8 inch Aperture Telescopes part 3 – Maksutovs and other Catadioptric Telescopes.

An article in the author’s Astronomy Digest  – http://www.ianmorison.com


A Schmidt–Newtonian telescope is a catadioptric telescope that combines elements from both the Schmidt-Cassegrain and the Newtonian telescopes.  In this telescope design, a spherical primary mirror is combined with a Schmidt corrector plate, which corrects the spherical aberration and holds the secondary mirror. The resulting system suffers from less coma  than a Newtonian telescope with a parabolic mirror (which is free of spherical aberration but not free of coma) and, as the secondary mirror is supported by the corrector plate, there are no diffraction spikes caused by a spider.  They have typically one half the coma of a Newtonian of the same focal ratio so may not need a coma corrector when imaging.   A range of 6, 8 and 10 inch, f/4, telescopes were manufactured by Meade in very heavy steel tubes but these can now only be found second hand.  I have the 8 inch version and it makes a very good imaging scope.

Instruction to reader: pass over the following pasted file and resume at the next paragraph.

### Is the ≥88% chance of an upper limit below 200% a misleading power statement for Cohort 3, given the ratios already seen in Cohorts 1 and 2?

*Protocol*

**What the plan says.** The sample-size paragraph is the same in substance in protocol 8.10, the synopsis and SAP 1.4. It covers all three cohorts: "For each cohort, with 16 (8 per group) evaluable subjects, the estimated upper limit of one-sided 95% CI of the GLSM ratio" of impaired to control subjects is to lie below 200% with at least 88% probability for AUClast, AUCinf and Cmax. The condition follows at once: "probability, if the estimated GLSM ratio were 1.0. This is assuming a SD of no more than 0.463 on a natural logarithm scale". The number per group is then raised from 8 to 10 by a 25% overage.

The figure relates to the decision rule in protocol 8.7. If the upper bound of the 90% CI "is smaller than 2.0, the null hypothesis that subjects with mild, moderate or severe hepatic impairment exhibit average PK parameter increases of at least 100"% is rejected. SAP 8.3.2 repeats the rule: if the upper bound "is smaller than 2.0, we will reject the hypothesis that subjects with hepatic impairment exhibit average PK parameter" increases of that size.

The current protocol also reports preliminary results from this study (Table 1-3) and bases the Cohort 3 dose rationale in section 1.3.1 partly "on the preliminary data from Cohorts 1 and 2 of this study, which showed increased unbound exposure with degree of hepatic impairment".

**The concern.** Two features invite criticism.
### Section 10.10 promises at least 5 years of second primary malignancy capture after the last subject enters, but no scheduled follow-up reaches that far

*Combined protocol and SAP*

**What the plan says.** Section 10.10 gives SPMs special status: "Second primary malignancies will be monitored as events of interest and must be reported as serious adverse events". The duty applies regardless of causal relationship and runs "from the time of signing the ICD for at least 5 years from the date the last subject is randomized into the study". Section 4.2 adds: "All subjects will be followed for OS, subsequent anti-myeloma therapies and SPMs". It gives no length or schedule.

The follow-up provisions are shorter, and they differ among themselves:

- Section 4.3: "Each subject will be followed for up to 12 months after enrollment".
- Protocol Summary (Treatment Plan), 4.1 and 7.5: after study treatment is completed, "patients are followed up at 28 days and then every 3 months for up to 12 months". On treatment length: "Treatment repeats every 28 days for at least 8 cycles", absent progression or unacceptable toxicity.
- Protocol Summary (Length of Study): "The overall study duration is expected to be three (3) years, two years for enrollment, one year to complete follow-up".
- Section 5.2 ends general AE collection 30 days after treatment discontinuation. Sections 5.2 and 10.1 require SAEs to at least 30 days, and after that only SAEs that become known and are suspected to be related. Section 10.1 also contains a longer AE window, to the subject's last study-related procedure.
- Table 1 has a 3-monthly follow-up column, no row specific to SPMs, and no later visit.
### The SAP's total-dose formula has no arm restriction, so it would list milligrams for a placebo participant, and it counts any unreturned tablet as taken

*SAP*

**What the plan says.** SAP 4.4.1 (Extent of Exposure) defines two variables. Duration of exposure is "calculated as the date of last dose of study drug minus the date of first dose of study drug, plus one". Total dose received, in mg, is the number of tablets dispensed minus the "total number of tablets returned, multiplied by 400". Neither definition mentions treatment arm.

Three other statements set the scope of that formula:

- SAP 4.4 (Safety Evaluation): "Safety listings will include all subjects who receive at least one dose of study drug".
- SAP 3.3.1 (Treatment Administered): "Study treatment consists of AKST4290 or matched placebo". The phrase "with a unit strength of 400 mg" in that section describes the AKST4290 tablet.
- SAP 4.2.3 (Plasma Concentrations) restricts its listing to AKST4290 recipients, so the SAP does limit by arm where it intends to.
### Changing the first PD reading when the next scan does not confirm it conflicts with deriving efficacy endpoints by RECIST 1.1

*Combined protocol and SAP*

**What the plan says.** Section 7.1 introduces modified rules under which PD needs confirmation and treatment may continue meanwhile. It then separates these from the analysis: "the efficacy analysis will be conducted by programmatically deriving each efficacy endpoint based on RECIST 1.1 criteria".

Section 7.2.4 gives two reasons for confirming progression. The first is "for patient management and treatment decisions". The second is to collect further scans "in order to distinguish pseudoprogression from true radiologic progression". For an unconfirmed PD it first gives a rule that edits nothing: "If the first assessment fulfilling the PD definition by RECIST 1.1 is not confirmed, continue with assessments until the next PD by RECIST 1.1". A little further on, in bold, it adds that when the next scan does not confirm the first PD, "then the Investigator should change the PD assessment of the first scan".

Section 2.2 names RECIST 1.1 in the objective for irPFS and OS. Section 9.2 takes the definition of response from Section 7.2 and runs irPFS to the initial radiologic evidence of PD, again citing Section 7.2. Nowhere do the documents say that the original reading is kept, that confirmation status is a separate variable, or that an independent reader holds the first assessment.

Maksutov Telescopes

The Maksutov  Telescope is a catadioptric telescope design that combines a spherical mirror with a weakly negative meniscus corrector lens normally at the entrance of the telescope tube.  The design reduces the problems of off-axis aberrations such as coma and was patented in 1941 by the Russian optician, Dmitri Dmitrievich Maksutov.  There are to two variants; the “Gregory Maksutov” and the “Rutten Maksutov”.  In the former, the secondary is a silvered spot on the interior of the corrector plate and so must have the same radius of curvature.  This limits the focal ratio to values above f/14 so they will have long focal lengths for their aperture.  In the latter, designed by Harrie Rutten, the secondary mirror is mounted on the interior of the corrector plate and so can have a different radius of curvature so allowing  shorter focal ratios to be used.  Neither type will produce diffraction spikes. 

As the corrector plate is quite thick, the cost and weight goes up quickly  with aperture so these are rarely found with apertures greater that  ~200 mm.  This thickness also tend to increase the tube interior’s cool down time so these telescopes take the longest of all telescopes to cool down.  All using full aperture corrector plates focus by moving the primary mirror so there can be some focus shift.

The lowest cost Maksutov in this aperture range is the Sky-Watcher “SKYMAX 180mm Gregory Maksutov”  at ~£1,060  having an f/15 focal ratio so giving a focal length of 2,700 mm.  This is the longest focal length of all the telescopes covered in these articles and perfect for observing or imaging small angular diameter objects such as the planets, globular clusters and planetary nebula.  A colleague has one and is producing some wonderful close up lunar images.